This psychology explains why the NRA wins. Gun rights extremists feel seriously personally threatened. They care more.
Depressing as that sounds, there is hope, and it comes, surprisingly, from the very Supreme Court decision that gave the gun rights movement its most important victory. In his majority opinion in District of Columbia v. Heller, Supreme Court Justice Antonin Scalia wrote:
“Like most rights, the right secured by the Second Amendment is not unlimited.
Nothing in our opinion should be taken to cast doubt on longstanding prohibitions on the possession of firearms by felons and the mentally ill, or laws forbidding the carrying of firearms in sensitive places such as schools and government buildings, or laws imposing conditions and qualifications on the commercial sale of arms.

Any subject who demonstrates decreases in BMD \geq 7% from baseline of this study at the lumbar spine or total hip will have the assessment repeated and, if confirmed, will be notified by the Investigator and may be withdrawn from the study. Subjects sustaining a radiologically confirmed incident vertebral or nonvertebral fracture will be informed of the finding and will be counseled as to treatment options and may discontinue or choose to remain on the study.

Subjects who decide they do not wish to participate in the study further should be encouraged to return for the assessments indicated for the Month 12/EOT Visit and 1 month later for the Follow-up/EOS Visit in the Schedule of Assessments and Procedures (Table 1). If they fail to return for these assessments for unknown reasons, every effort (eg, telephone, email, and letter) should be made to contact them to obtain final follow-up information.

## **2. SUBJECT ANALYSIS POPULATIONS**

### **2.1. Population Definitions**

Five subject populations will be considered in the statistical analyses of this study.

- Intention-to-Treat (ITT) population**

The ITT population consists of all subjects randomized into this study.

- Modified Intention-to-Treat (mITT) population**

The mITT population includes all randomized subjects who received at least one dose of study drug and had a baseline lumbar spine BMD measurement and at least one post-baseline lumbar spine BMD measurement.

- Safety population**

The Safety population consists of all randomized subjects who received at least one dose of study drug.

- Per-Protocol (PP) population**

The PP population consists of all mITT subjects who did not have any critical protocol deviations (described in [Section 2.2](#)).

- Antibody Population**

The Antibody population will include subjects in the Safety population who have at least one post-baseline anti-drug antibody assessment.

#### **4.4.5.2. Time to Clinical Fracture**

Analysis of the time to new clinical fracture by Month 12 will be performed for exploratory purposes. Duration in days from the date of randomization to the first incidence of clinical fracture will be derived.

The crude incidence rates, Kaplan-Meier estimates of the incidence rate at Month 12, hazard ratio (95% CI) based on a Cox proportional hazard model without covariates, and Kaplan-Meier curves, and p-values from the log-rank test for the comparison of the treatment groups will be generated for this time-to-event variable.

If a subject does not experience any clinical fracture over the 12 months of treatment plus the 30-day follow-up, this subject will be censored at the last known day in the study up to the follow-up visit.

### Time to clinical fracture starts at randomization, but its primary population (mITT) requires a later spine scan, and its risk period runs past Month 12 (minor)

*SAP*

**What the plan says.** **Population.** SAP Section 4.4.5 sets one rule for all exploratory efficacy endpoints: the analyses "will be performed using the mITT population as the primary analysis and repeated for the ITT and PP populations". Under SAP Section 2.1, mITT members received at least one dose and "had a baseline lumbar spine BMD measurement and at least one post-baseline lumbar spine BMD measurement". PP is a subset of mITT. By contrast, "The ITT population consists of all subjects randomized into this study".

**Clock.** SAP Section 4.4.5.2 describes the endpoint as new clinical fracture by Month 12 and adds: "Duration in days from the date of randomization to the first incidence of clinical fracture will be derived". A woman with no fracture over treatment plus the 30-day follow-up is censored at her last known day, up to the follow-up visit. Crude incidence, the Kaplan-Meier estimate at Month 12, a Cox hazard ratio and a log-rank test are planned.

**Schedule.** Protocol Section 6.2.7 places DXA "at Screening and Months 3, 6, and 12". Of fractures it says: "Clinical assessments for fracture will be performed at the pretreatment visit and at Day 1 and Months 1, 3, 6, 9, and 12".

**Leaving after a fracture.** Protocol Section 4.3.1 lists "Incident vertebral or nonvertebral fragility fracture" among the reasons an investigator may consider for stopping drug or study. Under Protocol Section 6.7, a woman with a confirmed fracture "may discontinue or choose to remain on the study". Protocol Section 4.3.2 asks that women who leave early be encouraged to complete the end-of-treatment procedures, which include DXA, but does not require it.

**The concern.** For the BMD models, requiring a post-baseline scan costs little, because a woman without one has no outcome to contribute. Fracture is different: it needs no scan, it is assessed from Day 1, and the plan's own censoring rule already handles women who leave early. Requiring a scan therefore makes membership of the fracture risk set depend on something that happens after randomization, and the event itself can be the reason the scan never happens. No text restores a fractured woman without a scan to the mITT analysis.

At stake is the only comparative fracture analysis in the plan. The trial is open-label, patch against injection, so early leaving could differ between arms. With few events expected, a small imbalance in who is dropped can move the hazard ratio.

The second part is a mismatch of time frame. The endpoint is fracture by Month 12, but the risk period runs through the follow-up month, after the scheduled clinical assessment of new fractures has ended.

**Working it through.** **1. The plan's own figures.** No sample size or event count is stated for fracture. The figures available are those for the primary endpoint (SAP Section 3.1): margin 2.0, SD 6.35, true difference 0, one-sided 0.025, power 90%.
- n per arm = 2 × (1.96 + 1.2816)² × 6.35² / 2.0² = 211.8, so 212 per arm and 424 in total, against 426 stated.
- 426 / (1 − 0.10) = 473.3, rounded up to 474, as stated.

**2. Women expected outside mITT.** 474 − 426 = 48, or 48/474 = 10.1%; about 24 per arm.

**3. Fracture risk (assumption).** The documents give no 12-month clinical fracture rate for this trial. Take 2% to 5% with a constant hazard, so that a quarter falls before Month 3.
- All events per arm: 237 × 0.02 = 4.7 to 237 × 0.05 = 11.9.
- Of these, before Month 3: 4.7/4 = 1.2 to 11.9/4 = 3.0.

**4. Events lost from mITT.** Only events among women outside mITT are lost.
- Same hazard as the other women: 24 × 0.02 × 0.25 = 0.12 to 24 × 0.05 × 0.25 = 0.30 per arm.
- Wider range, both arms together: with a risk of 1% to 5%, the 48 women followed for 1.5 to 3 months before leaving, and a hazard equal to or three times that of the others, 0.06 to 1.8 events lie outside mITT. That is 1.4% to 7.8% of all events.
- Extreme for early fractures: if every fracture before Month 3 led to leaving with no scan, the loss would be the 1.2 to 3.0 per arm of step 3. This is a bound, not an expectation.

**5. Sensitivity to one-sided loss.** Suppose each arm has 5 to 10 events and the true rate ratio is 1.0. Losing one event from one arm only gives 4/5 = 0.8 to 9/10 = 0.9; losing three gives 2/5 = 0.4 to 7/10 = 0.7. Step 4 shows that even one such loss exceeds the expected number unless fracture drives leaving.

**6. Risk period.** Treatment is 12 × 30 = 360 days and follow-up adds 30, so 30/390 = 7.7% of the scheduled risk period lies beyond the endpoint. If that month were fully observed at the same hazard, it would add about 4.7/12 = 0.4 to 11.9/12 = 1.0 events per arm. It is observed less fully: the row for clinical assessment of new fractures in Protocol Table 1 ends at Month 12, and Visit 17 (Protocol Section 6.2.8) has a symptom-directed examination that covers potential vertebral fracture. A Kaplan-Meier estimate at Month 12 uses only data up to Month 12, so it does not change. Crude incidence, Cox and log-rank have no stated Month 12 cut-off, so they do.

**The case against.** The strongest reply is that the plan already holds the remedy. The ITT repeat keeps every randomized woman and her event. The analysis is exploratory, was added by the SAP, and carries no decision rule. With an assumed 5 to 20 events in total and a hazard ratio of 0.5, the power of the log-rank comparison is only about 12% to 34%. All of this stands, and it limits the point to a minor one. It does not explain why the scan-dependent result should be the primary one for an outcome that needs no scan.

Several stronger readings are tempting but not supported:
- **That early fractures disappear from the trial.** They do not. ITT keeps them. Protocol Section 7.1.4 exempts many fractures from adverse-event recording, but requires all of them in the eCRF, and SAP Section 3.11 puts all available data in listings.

We also recognize another important limitation on the right to keep and carry arms … the sorts of weapons protected were those ‘in common use at the time.’ We think that limitation is fairly supported by the historical tradition of prohibiting the carrying of ‘dangerous and unusual weapons.'”
Scalia even seems to invite gun control legislation to work out the details of what the Second Amendment does and doesn’t allow, noting that the ruling in District of Columbia v. Heller was just a first step that left a lot to be determined by the democratic process;
… since this case represents this Court’s first in-depth examination of the Second Amendment, one should not expect it to clarify the entire field.
We are aware of the problem of handgun violence in this country, and we take seriously the concerns raised by the many amici who believe that prohibition of handgun ownership is a solution. The Constitution leaves the (government) a variety of tools for combating that problem, including some measures regulating handguns.